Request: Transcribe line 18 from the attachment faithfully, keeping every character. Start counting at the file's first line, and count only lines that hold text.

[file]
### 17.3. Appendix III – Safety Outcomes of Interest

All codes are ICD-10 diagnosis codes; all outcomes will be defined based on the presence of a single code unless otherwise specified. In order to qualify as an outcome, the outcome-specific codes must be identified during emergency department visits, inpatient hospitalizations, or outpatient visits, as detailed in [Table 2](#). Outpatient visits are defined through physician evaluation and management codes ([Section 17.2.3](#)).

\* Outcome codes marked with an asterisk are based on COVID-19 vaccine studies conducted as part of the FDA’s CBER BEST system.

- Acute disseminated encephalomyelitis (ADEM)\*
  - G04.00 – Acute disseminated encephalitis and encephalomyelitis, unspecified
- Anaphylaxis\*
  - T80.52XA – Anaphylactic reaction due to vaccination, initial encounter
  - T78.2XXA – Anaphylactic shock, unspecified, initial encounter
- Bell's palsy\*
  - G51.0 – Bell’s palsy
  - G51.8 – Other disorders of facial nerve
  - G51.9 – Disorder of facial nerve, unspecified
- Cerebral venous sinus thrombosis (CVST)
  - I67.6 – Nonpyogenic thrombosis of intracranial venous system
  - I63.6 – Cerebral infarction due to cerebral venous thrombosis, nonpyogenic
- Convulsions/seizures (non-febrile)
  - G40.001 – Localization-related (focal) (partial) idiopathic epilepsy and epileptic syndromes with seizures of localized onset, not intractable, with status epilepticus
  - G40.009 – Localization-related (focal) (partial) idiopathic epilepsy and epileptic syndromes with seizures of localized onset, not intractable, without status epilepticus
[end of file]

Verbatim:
  - G40.009 – Localization-related (focal) (partial) idiopathic epilepsy and epileptic syndromes with seizures of localized onset, not intractable, without status epilepticus